Monday, January 30, 2012

Serendipity ~ BFF 163


When I saw the BFF topic for Monday Madness, I had an immediate flashback to a point in time we all will remember for as long as we live. That moment in time was September 11, 2001.

Actually, my serendipity moment occurred before the attack…by mere hours. I was on my computer late at night September 10, 2001. As I was about to shut down, a thought flashed through my mind and I acted upon that thought immediately, and then shut down my computer for the night.

Just a little back story is necessary… I had a retirement fund that had been quite prosperous during the Clinton administration. It multiplied like a bunch of happy bunnies. Then shortly before Bush took office, my chosen funds began to fluctuate. Over the next several months, my funds lost money. I tried to be a good trooper and ride out the storm, but the fact was that I had no confidence that the market would come back anytime soon.

So…back to just minutes away from midnight, September 10, 2001… I had a sudden thought, which was this: “I am sick and tired of losing money…” I logged into my retirement fund, and then moved every penny into a fixed income account. Confidant that I had stopped my retirement funds from flowing down the drain, I went to bed and slept like a baby. In the morning, like most of the citizens of our great nation, I greeted a beautiful day with not a clue of what was to come.

The stock market was shut down that day and for a few days. During that lull in market activity, there was a public plea for people to not remove their funds from the market. I did not want to be an ugly American, so I called my financial institution to see if my transaction could be reversed before the market opened again. I was transferred to a financial counselor who asked me how close I was to retirement. When I told him, he told me that he was advising that I let the transaction go through as I intended before this horrible national tragedy. He advised that, in his opinion, I would not be working long enough to recover the losses this terrorist attack would most likely generate. He also said my small amount would not make much difference when the stock market reopened.  So, it was decided to let all my funds go into the fixed account as soon as the financial market opened again. And so it did. I had many friends close to retirement who took a beating, financially, as soon as the market opened again. I did not lose a penny!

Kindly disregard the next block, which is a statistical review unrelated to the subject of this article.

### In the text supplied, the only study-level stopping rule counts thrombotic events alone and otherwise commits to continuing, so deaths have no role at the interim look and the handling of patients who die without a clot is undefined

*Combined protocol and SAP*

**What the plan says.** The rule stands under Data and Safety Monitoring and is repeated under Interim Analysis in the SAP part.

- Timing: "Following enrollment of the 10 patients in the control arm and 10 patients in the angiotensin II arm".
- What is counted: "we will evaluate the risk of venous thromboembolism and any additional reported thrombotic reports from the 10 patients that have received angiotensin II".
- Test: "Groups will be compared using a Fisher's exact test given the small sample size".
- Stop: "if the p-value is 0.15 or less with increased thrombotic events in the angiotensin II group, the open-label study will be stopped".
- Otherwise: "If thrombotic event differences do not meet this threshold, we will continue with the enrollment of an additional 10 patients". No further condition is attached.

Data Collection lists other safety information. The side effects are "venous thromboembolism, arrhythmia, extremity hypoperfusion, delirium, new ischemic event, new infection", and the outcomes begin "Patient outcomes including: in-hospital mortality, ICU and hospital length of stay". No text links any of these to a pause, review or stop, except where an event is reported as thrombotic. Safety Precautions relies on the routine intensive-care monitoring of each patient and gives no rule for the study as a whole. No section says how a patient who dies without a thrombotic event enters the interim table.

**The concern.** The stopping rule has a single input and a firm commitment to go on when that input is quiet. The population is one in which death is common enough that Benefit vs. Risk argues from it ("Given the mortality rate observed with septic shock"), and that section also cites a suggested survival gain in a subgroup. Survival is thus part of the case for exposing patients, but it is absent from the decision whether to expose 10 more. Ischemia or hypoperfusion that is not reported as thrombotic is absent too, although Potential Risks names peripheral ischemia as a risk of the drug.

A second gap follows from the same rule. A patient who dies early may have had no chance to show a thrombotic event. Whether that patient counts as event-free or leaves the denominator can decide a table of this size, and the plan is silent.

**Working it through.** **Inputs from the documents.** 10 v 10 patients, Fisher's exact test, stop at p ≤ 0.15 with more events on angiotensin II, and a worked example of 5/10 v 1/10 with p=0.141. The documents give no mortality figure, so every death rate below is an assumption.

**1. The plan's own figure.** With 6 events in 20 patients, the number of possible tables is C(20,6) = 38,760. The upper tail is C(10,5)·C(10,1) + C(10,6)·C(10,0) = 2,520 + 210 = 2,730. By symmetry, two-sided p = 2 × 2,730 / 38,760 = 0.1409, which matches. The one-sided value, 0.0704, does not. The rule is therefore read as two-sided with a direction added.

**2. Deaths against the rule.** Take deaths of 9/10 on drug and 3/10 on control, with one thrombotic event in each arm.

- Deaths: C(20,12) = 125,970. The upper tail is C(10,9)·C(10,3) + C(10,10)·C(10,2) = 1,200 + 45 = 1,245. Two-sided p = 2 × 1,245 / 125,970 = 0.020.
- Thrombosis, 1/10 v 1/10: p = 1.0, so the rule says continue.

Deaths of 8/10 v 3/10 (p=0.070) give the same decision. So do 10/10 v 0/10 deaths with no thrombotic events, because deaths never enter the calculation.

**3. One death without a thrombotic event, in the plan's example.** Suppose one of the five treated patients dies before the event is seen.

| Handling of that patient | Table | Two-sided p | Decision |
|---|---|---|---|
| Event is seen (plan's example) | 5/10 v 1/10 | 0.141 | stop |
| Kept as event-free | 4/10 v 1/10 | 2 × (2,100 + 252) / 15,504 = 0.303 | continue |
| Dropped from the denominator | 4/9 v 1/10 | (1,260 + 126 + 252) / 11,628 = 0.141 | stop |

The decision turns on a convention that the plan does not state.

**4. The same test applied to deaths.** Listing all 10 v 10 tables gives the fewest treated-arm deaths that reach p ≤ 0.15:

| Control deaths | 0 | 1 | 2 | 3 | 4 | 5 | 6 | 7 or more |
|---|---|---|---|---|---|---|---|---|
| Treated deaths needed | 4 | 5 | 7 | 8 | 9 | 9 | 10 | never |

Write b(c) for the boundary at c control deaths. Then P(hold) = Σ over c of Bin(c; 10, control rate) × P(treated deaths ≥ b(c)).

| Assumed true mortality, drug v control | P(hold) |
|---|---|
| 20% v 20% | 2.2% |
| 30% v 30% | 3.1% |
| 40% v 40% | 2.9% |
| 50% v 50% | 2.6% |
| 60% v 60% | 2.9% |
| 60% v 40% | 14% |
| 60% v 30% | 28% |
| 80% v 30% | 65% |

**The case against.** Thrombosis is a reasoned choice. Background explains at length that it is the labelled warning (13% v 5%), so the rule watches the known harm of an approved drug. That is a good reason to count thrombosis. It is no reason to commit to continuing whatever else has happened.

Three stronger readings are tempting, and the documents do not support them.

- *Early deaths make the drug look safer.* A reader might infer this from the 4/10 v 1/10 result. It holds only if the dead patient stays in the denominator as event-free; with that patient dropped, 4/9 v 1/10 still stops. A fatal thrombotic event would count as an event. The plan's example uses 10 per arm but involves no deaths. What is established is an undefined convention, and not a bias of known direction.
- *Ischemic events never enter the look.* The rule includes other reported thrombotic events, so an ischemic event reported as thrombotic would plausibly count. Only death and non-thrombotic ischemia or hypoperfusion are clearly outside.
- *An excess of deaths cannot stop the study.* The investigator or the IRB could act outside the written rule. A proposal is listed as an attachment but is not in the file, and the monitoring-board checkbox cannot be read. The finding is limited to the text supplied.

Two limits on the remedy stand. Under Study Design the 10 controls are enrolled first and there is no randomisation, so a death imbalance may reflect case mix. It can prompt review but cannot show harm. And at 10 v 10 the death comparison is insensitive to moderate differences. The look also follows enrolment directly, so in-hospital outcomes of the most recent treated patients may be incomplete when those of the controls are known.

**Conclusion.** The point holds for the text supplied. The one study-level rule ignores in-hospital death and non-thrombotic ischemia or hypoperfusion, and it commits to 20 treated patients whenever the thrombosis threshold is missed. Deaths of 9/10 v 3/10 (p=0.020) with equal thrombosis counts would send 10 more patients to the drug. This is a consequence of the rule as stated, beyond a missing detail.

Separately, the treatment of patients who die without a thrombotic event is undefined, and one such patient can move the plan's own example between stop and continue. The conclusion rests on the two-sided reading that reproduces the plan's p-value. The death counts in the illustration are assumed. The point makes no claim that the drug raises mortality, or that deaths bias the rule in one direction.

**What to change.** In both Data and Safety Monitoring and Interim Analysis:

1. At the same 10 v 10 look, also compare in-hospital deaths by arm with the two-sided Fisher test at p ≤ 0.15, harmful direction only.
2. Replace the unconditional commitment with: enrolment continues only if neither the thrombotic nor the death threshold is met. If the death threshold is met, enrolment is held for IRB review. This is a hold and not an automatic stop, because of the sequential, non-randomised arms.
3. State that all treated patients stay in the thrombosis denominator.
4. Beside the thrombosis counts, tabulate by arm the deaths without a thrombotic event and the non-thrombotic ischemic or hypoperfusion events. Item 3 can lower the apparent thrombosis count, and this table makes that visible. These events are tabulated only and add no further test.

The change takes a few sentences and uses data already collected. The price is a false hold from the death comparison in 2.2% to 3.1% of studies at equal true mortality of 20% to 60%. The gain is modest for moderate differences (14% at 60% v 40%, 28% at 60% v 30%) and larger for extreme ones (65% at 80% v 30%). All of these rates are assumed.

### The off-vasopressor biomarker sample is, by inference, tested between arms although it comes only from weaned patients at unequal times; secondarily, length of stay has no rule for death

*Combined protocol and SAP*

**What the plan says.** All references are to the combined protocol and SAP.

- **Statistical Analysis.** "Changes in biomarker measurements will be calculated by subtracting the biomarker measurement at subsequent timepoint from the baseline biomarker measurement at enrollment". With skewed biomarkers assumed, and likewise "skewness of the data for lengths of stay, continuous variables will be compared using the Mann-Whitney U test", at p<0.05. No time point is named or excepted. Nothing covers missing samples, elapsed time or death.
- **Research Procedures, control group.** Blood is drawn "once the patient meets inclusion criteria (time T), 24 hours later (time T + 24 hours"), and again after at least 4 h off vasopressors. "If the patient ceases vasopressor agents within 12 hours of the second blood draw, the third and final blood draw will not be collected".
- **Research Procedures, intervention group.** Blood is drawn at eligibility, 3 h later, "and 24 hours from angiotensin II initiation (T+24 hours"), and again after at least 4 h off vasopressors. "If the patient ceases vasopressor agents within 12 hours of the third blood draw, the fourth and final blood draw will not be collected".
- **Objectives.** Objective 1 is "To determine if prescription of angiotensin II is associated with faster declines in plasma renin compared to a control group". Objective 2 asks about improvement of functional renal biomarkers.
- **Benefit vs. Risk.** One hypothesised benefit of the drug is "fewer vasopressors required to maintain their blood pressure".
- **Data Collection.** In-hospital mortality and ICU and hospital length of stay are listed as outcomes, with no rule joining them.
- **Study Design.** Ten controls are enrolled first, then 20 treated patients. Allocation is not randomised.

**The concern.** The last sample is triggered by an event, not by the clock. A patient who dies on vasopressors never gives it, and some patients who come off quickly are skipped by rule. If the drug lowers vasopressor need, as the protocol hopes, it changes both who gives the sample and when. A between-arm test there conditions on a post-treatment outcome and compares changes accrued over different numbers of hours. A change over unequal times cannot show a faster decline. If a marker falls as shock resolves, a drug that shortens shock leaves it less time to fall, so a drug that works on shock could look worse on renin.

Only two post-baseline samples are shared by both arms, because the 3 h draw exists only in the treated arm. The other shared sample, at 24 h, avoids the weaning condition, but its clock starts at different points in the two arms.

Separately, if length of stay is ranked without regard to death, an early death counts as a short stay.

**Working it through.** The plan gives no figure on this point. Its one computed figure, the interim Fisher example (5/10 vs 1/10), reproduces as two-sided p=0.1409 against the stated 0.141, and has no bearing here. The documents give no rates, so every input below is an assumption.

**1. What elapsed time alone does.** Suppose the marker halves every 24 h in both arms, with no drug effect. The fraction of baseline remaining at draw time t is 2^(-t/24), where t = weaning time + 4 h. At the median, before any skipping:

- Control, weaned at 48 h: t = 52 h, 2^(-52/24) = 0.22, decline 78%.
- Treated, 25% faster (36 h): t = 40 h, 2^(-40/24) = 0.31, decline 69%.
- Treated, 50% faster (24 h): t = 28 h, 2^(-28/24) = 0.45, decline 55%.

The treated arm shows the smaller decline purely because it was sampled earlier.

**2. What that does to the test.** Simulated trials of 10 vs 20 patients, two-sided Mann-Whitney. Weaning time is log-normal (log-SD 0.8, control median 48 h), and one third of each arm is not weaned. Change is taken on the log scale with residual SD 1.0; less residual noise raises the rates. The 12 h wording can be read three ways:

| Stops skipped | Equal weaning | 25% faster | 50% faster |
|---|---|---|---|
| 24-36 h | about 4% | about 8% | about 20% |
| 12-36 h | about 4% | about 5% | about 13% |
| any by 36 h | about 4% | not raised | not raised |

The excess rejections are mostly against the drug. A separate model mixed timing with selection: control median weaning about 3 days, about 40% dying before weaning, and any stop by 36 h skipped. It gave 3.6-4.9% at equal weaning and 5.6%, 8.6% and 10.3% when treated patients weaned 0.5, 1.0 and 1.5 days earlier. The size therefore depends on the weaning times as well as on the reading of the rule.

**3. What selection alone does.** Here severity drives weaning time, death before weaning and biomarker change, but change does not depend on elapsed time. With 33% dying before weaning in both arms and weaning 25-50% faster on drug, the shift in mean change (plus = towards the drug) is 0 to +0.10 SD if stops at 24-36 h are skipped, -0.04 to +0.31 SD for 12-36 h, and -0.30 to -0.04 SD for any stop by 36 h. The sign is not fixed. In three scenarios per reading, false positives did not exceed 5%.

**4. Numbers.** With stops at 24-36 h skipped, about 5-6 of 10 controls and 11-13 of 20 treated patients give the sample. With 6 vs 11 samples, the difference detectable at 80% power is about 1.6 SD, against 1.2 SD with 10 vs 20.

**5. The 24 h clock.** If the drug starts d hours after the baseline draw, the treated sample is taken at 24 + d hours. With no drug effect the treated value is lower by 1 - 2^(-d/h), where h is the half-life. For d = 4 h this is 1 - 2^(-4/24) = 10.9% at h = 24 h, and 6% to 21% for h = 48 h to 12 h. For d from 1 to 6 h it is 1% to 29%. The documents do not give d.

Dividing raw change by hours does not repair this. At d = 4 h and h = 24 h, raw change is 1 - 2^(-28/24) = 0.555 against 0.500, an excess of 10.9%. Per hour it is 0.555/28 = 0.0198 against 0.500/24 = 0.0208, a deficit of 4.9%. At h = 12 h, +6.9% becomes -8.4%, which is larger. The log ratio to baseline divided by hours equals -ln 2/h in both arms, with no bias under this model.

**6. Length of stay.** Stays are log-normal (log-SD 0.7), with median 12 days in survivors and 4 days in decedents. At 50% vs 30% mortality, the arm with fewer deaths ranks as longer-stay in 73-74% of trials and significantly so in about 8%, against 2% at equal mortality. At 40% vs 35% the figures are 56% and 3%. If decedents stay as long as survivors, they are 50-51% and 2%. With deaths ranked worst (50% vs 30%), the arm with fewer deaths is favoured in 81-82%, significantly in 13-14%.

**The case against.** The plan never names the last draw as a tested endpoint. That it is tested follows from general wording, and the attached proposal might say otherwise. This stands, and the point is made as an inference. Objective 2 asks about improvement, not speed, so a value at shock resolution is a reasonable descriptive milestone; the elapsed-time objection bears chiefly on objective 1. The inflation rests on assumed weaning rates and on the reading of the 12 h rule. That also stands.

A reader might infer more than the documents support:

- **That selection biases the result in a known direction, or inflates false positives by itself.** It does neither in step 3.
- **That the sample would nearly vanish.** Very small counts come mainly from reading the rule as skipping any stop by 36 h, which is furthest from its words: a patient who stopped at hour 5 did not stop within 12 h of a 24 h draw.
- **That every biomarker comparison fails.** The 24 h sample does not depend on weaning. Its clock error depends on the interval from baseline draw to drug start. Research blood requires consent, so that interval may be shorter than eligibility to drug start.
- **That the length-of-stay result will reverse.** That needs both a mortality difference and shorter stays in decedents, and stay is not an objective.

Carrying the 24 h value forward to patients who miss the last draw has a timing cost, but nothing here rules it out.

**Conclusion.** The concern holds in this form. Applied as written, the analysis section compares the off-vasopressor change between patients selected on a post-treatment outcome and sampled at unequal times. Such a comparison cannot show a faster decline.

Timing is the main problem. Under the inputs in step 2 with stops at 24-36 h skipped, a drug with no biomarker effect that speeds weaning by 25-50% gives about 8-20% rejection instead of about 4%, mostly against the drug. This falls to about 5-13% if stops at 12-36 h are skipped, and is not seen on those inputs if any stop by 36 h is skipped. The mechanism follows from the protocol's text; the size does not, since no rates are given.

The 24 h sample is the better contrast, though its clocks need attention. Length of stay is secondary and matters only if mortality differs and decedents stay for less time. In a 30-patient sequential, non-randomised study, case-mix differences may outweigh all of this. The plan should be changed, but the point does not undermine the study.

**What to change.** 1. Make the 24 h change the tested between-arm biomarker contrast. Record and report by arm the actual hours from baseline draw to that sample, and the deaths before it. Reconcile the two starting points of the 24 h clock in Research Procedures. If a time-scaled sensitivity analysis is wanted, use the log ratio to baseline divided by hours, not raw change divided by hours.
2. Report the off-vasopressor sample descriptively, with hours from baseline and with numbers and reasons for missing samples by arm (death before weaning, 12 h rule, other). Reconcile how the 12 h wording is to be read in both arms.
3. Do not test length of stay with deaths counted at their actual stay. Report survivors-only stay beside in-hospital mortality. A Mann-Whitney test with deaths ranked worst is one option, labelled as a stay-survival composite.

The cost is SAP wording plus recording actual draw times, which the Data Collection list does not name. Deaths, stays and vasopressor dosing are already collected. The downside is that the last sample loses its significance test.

Lest anyone think I am wealthy, I will clarify that I didn’t have enough in that account that I could afford to lose any more than I had already lost, which over several months was in the neighborhood of $500. That loss was a significant amount compared to what was in the account at that time. Nor have I moved any funds back to the stock market since that time. I am retired now for 3 ½ years. I don’t have money to play with….

I like to think that the Lord was watching out for me. What do you think?


Darlene Cirinna

January 30, 2012

Sunday, January 29, 2012



Photo found on Photobucket

The old woman tidied up her living room for about the fifth time and adjusted the arrangement of field flowers in the Mason jar while peeking out the window for her company.  Not here yet!  Where are they?

After pacing the room once again, she sat on the sofa and lovingly looked around the room.  She let her eyes rest on the woodwork as she often thought about the love that went into every detail of the house.  Her great grandfather built the house.  The wood in every door frame, window frame and baseboard was lovingly hand planed by her great grandfather.  The wainscoting in the dining room – real 1800’s wainscoting – now covered with many coats of paint.  Once again, she thought about stripping the paint off the wainscoting, making a mental note to pick up the materials needed to restore the wood to its original state.